If you’d like to try some of my code samples, you can download demo-wmiproperties.

Friday Fun: 13 More Scriptblocks

In celebration of Friday the 13th I thought I would offer up a menu of 13 more script blocks. If you missed the first course, you can find the original 13 scrptblocks here. I’m not going to spend a lot of time going over these. Many of them are simple one liners. Some of them take parameters just like functions and scripts. The easiest way to execute any of the scriptblocks is to use the & operator. But these might also come in handy with any cmdlet that takes a scriptblock as a parameter value such as Invoke-Command.

I think of scriptblocks as “quick and dirty” blocks of re-usable code. If you find something very useful, you might expand it into a full-blown function complete with error handling and verbose output. Or you might find a handy technique in one of these examples.


#1 Get top problem source from the last 500 event log entries
$topprob={Param($log="System") Get-EventLog -LogName $log -newest 500 -entrytype Error |
Group Source -NoElement | Sort Count | Select -last 1}
#&$topprob

#2 Get folder usage by owner in MB
$usage={Param($path=".") dir $path -recurse | Where {-Not $_.PSIsContainer} |
Select Fullname,Length,@{N='Owner';E={($_ | Get-ACL).Owner}} |
Group Owner | Sort Count -descending|
Select Count,Name,@{N='SizeMB';E={(($_.Group | Measure length -sum).sum)/1MB}}
}
#&$usage

#3 get empty event logs
$emptylog={get-eventlog -list | where {$_.entries.count -eq 0}}
#&$emptylog

#4 Get OS Install date
$install={Param($Computername=$env:computername) Get-WmiObject win32_operatingsystem -comp $computername |
select CSName,Caption, @{N="Install";E={$_.ConvertToDateTime($_.InstallDate)}}}
#&$install

#5 Test if running Windows 8
$test8={Param($Computername=$env:computername)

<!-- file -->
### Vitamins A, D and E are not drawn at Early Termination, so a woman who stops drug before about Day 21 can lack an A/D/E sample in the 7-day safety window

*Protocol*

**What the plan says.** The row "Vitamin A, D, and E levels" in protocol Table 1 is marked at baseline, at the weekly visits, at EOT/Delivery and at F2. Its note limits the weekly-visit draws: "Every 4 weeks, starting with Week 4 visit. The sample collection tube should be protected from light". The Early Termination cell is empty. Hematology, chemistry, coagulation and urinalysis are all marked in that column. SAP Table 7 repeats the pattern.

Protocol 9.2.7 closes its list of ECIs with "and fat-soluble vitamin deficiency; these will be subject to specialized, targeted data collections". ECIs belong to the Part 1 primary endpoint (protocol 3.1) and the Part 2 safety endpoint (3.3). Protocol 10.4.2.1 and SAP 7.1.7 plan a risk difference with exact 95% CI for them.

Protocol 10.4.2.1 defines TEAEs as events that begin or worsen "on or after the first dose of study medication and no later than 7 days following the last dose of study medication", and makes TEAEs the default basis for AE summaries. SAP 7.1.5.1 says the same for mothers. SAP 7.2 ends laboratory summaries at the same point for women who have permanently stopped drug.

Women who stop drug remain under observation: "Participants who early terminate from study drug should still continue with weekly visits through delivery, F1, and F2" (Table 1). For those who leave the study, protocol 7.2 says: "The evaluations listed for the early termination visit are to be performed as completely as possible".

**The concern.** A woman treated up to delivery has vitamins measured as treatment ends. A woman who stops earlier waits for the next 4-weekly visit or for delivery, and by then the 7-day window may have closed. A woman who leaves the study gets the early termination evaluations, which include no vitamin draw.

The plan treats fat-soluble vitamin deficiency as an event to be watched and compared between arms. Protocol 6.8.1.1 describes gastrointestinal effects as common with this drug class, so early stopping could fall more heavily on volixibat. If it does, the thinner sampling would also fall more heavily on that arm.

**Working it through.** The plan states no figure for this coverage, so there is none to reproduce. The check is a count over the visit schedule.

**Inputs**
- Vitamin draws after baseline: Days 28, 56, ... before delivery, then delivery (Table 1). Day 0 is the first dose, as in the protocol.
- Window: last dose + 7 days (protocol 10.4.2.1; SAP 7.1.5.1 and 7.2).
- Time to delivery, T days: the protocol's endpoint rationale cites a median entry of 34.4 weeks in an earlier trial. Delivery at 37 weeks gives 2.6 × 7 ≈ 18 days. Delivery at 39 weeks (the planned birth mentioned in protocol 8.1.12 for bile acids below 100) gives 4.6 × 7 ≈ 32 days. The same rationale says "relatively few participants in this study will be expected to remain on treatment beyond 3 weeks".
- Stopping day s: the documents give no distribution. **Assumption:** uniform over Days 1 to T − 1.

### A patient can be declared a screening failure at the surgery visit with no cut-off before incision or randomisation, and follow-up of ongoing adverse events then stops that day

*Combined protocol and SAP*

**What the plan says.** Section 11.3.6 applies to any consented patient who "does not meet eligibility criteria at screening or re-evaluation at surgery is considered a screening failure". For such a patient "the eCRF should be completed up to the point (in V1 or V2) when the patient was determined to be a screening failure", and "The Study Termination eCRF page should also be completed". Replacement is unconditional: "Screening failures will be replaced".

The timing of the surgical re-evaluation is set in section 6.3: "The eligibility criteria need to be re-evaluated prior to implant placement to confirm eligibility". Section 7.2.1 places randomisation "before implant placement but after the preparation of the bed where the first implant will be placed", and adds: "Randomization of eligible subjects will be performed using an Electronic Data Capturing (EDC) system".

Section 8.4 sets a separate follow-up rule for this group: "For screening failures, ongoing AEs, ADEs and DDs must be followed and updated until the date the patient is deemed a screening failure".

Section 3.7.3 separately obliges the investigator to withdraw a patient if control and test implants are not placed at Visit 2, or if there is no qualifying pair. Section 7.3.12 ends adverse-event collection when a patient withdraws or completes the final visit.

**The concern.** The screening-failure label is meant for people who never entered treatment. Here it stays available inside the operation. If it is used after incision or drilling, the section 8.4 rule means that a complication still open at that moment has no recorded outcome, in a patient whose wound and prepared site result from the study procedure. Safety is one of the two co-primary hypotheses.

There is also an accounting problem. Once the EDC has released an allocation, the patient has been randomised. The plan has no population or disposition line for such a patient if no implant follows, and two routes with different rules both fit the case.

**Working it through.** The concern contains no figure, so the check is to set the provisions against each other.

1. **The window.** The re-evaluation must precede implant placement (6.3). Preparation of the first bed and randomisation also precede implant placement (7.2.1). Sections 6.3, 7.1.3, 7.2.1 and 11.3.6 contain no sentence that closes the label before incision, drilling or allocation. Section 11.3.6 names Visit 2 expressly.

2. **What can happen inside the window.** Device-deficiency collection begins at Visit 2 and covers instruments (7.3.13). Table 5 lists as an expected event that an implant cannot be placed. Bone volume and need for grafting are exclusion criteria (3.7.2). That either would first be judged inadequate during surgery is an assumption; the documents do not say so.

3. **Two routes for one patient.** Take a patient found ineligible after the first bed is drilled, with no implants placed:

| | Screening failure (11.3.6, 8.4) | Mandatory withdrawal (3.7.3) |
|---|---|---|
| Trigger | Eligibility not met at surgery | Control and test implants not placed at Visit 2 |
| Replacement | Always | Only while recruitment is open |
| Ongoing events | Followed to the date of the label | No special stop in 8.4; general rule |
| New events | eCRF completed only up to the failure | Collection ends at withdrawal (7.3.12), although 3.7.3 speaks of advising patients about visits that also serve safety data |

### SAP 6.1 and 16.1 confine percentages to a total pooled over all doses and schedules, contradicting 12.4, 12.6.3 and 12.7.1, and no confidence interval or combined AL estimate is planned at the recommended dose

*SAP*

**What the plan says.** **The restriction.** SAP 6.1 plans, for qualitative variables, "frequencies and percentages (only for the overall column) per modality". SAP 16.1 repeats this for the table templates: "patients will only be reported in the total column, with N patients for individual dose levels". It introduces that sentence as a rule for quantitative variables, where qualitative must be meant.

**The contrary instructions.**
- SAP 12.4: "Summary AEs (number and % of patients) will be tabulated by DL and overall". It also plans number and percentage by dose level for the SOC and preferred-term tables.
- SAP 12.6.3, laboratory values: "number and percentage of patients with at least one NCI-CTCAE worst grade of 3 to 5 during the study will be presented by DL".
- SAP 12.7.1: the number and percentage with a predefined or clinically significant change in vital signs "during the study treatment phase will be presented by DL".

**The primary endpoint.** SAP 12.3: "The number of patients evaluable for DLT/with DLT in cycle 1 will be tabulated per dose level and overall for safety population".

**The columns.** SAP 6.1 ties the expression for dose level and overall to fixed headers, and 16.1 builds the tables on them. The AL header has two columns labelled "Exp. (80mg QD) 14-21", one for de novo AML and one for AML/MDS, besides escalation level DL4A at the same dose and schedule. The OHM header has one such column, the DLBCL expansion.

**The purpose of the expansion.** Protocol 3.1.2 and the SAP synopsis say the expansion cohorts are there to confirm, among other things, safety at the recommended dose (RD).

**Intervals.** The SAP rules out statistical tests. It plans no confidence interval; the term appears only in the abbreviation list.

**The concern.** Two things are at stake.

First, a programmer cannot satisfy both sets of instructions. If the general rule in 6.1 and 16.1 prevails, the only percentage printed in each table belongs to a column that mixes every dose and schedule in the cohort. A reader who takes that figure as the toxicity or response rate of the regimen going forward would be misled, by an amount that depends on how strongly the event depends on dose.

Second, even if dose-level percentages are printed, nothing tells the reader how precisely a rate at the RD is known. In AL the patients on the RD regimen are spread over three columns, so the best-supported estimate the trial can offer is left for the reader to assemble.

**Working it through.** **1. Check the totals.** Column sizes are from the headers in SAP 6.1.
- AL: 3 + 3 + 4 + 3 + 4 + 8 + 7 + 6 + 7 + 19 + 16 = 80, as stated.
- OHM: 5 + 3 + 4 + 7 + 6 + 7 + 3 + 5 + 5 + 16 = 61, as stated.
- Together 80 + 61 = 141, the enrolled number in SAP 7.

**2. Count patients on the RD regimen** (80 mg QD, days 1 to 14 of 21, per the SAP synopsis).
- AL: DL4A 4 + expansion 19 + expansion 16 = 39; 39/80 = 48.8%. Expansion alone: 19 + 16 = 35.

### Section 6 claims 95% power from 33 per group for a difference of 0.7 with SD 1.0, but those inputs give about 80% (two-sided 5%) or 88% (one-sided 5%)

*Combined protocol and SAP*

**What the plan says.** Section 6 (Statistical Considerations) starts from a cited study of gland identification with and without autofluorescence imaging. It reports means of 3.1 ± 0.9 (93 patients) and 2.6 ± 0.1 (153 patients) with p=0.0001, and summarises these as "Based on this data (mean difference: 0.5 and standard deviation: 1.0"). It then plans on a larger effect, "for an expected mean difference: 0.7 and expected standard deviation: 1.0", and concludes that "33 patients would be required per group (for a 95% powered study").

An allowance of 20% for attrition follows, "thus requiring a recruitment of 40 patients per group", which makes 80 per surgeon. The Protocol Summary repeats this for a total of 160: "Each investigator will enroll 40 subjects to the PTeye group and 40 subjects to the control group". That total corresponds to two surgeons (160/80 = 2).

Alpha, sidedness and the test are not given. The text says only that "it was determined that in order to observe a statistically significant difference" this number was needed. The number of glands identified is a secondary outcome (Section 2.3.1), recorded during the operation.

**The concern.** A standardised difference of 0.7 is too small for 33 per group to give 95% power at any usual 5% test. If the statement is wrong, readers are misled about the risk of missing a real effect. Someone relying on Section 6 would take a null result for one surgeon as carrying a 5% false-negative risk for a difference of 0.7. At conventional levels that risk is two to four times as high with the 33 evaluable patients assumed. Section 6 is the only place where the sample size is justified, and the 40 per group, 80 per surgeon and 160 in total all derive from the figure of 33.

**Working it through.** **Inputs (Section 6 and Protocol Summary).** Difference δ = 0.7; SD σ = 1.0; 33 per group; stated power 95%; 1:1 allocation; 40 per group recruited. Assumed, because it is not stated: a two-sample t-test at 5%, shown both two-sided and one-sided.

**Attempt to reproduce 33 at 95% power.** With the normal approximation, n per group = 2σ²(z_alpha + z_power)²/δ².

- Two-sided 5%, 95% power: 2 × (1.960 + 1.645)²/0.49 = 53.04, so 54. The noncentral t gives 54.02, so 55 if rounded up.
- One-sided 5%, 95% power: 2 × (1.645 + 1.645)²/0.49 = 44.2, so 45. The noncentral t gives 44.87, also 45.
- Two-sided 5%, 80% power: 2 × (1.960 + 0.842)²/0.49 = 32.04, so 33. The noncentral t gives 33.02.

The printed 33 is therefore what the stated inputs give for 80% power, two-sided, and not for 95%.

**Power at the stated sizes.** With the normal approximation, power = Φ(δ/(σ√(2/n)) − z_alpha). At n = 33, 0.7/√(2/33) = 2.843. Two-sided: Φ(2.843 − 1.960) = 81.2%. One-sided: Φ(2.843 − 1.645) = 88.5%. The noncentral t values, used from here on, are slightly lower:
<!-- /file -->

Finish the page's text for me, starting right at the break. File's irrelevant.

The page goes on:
(Get-WmiObject win32_operatingsystem -comp $computername).Caption -match "Windows 8"
}
#&$test8 MyWin8

#6 Test if running PowerShell v3
$testPS3={Param($Computername=$env:computername)
(test-wsman -ComputerName $computername).Productversion -match "Stack: 3.0"}
#&$testPS3 MyWin8

#7 Get code snippets from help examples
$excode={Param($command="get-service") (get-help $command).examples.example | select code}
#&$excode get-process

#8 Count by 13
$countup={Param($count=5) $x=0; For ($i=0;$i -lt $Count; $i++) {$x+=13;$x}}
#&$countup 13

#9 get a 13 character random password
$randpass={ Param($length=13) $chars=[char[]](33..126) ; -join ($chars | get-random -count $length)}
#&$randpass

#10 Test if profile scripts exist
$profileCheck={
$profile | Select @{N="Type";E={"AllUsersAllHosts"}},@{N="Path";E={$_.AllUsersAllHosts}},@{N="Exists";E={Test-Path $_.AllUsersAllHosts}}
$profile | Select @{N="Type";E={"AllUsersCurrentHost"}},@{N="Path";E={$_.AllUsersCurrentHost}},@{N="Exists";E={Test-Path $_.AllUsersCurrentHost}}
$profile | Select @{N="Type";E={"CurrentUsersAllHosts"}},@{N="Path";E={$_.CurrentUserAllHosts}},@{N="Exists";E={Test-Path $_.CurrentUserAllHosts}}
$profile | Select @{N="Type";E={"CurrentUserCurrentHost"}},@{N="Path";E={$_.CurrentUserCurrentHost}},@{N="Exists";E={Test-Path $_.CurrentUserCurrentHost}}
}
#&$profileCheck | format-list

#11 get default printer
$defaultPrint={get-wmiobject win32_printer -filter "Default='True'"}
#&$defaultPrint

#12 get timezone
$tz={Param($computername=$env:computername) Get-WmiObject win32_timezone -computername $computername |
Select @{N="Computername";E={$_.__SERVER}},Description}
#&$tz

#13 find expired certificates
$expired={dir cert:\ -recurse | where {$_.NotAfter -AND $_.NotAfter -lt (Get-date)}}
#&$expired
#Invoke-command $expired -comp server01

Download the script file and watch out for black cats under ladders!

PowerShell Scripting with [ValidateScript]

The last few days we’ve been looking at parameter validation attributes you might use in a script of function. Yesterday I wrote about [ValidateRange] and demonstrated how you might use it. That attribute works fine for any values that can be evaluated as numbers. But dates are a different story. I got a comment with a suggestion for validating dates and at first glance it appears to work. For a very small range it might, but here’s the code I was testing with.


Param (
[Parameter(Position=0,Mandatory=$True,HelpMessage="Enter a date",ValueFromPipeline=$True)]
[ValidateRange("1/1/2012","4/1/2012")]
$Date
)

Process {
write-host $date -ForegroundColor Green
}